23 March 2011

Pregnancy requires sacrifice (Part 2)

Sleeping. On your back, in particular.
Would all of the back sleepers of the world please stand up?  << Come to think of it, maybe I should have asked you to lay down. >>
Even Rolo's a back sleeper.

Personal confession: I'm a back sleeper. Not a side-sleeper. Not a belly-sleeper. Back. Only.  Occasionally I'll kick up a knee and, from a bird's eye view, look like a flamingo standing on one leg, while still sleeping on my back.  If I try to sleep in a position other than on my back, I wake up on my back.

I did a lot of reading once I realized I had a baby on board. Everything you read will tell you that if you are pregnant you should never, not ever, under any circumstance, sleep on your back.

Freak Out --> commence.

I was losing sleep over the whole, "Don't sleep on your back."  I'd put body pillows behind me in order to not lay flat, and I'd place a pillow between my knees. Yet I'd wake up flat on my back, horrified that I'd hurt my baby.

The doctor I spoke with at 12 weeks gently informed me the only time sleeping on your back may not be advisable is when you're in the last few weeks of pregnancy. She said that by that point, I won't be remotely comfortable on my back and will naturally pick a side. She also said, "Don't worry."

So I didn't. For about 3 weeks. Bad for me because my appointments are 4 weeks apart. During that last week, I made the egregious mistake of reading online about back sleeping preggo's.  I subsequently found myself, once again, horrified.

The next week I had an appointment with a different doctor (in the same group practice), and he took all the time in the world to clear the air.  "First thing's first: I don't want you to lose sleep over sleeping on your back. Second, I want to give you the history of this particular recommendation to help you understand where it came from and why it's out there."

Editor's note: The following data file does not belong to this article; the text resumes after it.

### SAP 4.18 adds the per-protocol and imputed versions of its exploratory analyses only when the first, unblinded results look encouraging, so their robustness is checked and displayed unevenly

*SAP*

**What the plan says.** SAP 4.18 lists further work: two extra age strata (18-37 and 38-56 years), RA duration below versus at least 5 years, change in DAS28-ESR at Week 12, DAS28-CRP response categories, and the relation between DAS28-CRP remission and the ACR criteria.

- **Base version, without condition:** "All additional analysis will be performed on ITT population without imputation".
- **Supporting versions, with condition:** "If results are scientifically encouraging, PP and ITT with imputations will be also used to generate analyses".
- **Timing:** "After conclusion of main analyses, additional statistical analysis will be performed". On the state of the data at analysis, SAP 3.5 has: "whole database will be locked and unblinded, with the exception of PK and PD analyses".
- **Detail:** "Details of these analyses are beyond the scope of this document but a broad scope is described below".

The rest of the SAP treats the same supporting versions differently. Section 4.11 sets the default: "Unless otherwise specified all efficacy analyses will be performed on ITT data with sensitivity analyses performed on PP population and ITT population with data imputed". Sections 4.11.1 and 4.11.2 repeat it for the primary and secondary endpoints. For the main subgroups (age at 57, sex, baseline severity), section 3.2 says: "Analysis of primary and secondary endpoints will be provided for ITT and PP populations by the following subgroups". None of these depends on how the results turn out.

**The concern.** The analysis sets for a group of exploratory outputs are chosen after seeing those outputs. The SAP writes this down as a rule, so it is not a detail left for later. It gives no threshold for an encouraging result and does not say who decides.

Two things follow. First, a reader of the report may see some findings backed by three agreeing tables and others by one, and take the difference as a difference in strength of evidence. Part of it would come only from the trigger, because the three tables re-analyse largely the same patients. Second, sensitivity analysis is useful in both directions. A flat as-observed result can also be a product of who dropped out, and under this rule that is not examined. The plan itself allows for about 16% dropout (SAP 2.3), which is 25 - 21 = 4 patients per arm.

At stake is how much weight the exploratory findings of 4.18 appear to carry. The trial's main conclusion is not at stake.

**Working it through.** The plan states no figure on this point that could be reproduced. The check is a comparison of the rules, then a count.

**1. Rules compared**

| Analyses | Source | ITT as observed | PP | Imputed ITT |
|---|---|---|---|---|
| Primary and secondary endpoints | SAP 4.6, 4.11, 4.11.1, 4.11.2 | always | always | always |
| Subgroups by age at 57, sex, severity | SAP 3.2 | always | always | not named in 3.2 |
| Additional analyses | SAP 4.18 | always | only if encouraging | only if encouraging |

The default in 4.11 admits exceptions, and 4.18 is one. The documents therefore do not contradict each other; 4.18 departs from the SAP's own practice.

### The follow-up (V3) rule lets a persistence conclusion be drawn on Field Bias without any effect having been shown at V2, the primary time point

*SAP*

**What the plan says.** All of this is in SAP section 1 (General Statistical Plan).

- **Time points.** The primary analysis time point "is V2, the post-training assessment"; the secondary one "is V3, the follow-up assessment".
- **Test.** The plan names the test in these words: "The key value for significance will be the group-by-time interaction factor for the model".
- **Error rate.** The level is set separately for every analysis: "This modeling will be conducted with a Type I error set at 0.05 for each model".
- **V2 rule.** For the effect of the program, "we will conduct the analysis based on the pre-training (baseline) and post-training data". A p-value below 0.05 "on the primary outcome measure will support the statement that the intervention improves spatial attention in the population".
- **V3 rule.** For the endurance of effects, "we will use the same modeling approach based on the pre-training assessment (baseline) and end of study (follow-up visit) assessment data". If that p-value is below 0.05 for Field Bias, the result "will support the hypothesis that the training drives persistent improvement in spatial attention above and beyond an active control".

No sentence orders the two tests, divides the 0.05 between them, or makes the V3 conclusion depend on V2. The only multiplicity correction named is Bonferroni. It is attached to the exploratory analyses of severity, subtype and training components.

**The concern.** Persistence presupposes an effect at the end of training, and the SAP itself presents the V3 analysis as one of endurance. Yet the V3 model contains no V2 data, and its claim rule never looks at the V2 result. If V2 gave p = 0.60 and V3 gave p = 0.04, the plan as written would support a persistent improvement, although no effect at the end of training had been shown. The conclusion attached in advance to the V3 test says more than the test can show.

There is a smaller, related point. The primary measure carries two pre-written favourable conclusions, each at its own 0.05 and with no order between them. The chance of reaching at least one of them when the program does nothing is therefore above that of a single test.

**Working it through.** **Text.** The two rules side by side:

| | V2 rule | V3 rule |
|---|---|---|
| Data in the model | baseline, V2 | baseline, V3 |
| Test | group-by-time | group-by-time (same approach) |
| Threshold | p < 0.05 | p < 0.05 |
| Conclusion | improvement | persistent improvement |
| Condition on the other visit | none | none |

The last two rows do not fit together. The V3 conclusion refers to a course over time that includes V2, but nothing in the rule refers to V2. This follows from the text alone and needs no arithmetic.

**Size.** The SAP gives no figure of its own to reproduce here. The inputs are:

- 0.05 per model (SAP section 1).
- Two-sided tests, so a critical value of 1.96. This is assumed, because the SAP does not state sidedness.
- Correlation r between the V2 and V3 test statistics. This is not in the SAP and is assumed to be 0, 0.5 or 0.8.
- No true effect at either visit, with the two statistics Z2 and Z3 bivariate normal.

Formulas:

<< This is me, all ears with bated breath on the edge of my seat. >>

"Around the year 1975 there was a study done on a group of women who had high-risk pregnancies. They all had either high blood pressure, diabetes, or both. The results of the study indicated that when these women slept on their sides, there was a slight increase in blood flow and circulation reported. Approximately 5 years later the guidelines that were initially issued for this specific, high-risk group, were systematically incorporated into recommendations for all pregnant women. No new research was done to back this up. Notably, there were no new studies performed. It was simply absorbed into general recommendations for all pregnant women without scientific evidence to back it up."

Hence the fact that everything you can get your hands on about back sleeping screams not to.  Now I'll be honest- I haven't corroborated all of this information. I'm taking the doctor at his word.  I'm trusting him not to fib.

And I'm sleeping soundly, once again. On my back.  Gloriously comfortable for me.  Thank God.

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